A key assumption many educators make is what Burton (2015) calls the danger of homogenisation. Our students come to us, with seemingly many similar characteristics – their interest, for one, in becoming accountants – and we make assumptions about how far these similarities stretch.
The need to distinguish students’ comfort with digital tools for socialisation from digital tools for learning is also key to ensuring that we are realistic in our assessment of our students’ capabilities. I think there is a particular danger with our assumptions that young people are digital natives because they too are aware that they are meant to play out this role. It creates an environment where a student might be reluctant to admit they need help because of our own expectations of them or their own perception of our expectations.
Recalibrating our expectations is the first step but, beyond this, how do we identify students who are struggling with digital literacy? Prior et al (2016) identified the essential link between the self-efficacy of online learners to both their attitudes and their level of digital literacy. Students bring to the classroom entrenched attitudes regarding online learning. This has become further complicated by the sharp and significant pilgrimage of learners to the online classroom last year. These experiences will shape their future attitudes to online learning so it is vital that we do not leave anyone behind.
Many educators within HE have spent this past year fire fighting on all fronts. My group project to deliver a course on student wellbeing drove home to me the pressures educators are facing in trying to assist students who are also struggling on multiple fronts. At my institute, we primarily rely on formative assessment and mock exams to tease out problems, but we need to look at students beyond performance measures.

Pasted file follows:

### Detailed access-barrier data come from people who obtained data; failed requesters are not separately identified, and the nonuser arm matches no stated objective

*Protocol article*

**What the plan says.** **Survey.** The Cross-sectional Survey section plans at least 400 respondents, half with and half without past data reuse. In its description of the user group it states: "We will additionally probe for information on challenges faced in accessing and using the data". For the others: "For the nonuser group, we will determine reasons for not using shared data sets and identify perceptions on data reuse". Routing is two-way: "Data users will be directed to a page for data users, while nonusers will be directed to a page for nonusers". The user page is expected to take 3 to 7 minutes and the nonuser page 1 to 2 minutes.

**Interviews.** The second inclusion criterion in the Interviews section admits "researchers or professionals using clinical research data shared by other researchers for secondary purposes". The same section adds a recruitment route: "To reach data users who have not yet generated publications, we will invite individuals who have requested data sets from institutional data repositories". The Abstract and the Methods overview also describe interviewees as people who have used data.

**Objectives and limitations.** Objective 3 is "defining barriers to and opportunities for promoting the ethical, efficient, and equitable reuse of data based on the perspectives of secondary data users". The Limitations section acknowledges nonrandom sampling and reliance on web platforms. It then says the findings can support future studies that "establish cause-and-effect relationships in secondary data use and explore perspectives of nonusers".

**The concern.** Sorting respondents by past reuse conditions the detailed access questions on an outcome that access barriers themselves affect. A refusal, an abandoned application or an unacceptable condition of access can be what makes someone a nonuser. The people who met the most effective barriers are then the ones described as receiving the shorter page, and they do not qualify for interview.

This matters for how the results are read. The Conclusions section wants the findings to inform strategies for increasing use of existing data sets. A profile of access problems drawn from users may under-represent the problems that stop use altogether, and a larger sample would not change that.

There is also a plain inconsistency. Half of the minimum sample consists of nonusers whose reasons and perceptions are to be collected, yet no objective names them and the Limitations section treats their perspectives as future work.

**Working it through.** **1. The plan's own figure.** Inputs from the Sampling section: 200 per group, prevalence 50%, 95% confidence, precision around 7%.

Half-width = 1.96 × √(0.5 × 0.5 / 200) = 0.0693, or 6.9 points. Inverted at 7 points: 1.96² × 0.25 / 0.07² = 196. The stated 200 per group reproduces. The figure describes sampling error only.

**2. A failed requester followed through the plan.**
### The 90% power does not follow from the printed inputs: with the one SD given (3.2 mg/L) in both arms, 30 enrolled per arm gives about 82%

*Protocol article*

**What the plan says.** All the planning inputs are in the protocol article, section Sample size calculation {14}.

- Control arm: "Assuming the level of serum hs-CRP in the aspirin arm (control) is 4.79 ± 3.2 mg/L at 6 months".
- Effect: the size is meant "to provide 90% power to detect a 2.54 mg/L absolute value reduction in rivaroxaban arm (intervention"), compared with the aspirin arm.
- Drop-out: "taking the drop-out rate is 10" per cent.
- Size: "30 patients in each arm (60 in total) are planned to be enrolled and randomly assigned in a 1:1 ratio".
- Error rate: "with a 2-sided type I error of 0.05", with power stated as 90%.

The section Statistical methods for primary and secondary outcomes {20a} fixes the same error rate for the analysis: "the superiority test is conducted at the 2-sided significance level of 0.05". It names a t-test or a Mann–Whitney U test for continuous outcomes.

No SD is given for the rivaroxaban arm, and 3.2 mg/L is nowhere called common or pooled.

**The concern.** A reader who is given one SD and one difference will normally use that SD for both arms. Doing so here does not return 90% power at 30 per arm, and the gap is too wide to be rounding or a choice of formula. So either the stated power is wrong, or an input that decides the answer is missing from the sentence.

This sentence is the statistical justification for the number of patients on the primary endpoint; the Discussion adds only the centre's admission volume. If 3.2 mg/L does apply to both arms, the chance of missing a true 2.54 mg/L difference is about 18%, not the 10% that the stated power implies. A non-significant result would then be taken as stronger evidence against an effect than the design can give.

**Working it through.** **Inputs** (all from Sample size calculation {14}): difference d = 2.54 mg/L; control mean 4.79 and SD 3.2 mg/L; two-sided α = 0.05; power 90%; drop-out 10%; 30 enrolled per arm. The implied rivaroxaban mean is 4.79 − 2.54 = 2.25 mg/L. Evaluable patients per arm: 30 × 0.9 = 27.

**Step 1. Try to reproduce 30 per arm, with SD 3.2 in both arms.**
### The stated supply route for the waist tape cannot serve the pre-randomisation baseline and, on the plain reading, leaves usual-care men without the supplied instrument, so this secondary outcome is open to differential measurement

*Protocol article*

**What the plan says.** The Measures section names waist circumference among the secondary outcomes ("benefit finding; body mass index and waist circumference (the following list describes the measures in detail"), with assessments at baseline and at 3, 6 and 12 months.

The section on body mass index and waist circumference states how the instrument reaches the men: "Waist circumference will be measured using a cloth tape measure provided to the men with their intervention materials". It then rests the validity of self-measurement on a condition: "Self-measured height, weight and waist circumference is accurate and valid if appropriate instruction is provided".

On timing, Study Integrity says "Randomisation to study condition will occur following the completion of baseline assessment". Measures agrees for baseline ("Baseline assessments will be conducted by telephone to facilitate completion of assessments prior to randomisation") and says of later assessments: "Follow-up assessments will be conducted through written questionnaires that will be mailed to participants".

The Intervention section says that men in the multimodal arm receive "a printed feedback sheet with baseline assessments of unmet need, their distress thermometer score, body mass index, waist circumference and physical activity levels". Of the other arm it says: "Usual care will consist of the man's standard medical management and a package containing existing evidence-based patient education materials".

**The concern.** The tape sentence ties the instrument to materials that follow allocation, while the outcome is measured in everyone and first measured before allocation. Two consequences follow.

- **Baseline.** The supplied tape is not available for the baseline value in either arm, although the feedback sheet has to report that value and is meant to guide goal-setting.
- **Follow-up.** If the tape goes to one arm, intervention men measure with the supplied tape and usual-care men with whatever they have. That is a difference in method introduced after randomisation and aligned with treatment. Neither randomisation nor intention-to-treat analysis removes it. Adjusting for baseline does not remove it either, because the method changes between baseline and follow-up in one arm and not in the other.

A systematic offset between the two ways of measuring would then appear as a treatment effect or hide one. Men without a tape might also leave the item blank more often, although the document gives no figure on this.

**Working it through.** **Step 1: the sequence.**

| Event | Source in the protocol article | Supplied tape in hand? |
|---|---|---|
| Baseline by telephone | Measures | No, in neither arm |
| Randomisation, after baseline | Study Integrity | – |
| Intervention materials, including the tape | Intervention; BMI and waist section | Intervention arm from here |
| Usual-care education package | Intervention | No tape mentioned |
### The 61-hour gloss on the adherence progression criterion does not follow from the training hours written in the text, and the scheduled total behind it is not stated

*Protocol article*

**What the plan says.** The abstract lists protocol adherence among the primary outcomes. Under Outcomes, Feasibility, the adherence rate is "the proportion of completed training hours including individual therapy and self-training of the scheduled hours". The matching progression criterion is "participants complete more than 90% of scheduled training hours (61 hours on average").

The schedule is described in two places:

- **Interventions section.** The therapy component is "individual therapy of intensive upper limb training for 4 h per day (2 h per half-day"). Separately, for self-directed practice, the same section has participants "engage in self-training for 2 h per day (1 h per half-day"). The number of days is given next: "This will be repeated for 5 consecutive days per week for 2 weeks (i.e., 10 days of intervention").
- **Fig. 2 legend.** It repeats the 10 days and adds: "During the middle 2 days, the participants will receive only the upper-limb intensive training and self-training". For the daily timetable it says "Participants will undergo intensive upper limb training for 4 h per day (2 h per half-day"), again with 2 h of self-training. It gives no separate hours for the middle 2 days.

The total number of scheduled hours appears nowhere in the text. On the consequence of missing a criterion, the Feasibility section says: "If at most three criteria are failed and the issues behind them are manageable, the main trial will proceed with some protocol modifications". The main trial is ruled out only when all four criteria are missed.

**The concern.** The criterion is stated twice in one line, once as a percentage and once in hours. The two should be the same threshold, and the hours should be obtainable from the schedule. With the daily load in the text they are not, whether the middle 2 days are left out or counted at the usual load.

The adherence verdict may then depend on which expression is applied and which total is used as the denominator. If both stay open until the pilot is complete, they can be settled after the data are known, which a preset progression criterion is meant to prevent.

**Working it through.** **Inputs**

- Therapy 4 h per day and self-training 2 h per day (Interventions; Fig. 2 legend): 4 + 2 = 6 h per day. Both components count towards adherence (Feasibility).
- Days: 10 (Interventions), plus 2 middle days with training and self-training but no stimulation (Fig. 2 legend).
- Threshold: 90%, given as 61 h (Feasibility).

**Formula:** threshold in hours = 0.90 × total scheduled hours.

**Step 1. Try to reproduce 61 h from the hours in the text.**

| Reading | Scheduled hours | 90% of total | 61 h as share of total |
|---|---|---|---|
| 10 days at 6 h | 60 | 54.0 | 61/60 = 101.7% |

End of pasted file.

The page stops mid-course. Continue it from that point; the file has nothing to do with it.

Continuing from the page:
It is time consuming and challenging but I think we need to understand online learners as soon as possible. Inductions offer an opportunity to observe how students interact with new tools and platforms and each other: are those who participate less reluctant and disengaged or are they struggling with the platform?
I think there is an overlap in the skills an online instructor needs to support students who struggle with digital literacy and students who are struggling with mental health and wellbeing issues.
As one of my classmates aptly explained on our padlet discussion board, she assisted a student who was struggling with her coursework as a non-native English speaker. The takeaway from the student, in addition to feeling supported, was being noticed and understood as an individual. Despite all of the challenges we face at the moment, it is vital that we notice our students, and the cues they send us. The digital pivot put us all in a difficult and challenging position but it creates an opportunity to work in what Prensky (2010) aptly described as educational partnership, where the teacher and the student can work together to create the ideal learning environment.
Burton L.J., Summers J., Lawrence J., Noble K., Gibbings P. (2015) Digital Literacy in Higher Education: The Rhetoric and the Reality. In: Harmes M.K., Huijser H., Danaher P.A. (eds) Myths in Education, Learning and Teaching. Palgrave Macmillan, London. https://doi.org/10.1057/9781137476982_9
Prensky, M. R. (2010). Teaching digital natives: Partnering for real learning. Corwin press.
Prior, D. D., Mazanov, J., Meacheam, D., Heaslip, G., & Hanson, J. (2016). Attitude, digital literacy and self efficacy: Flow-on effects for online learning behavior. The Internet and Higher Education, 29, 91-97.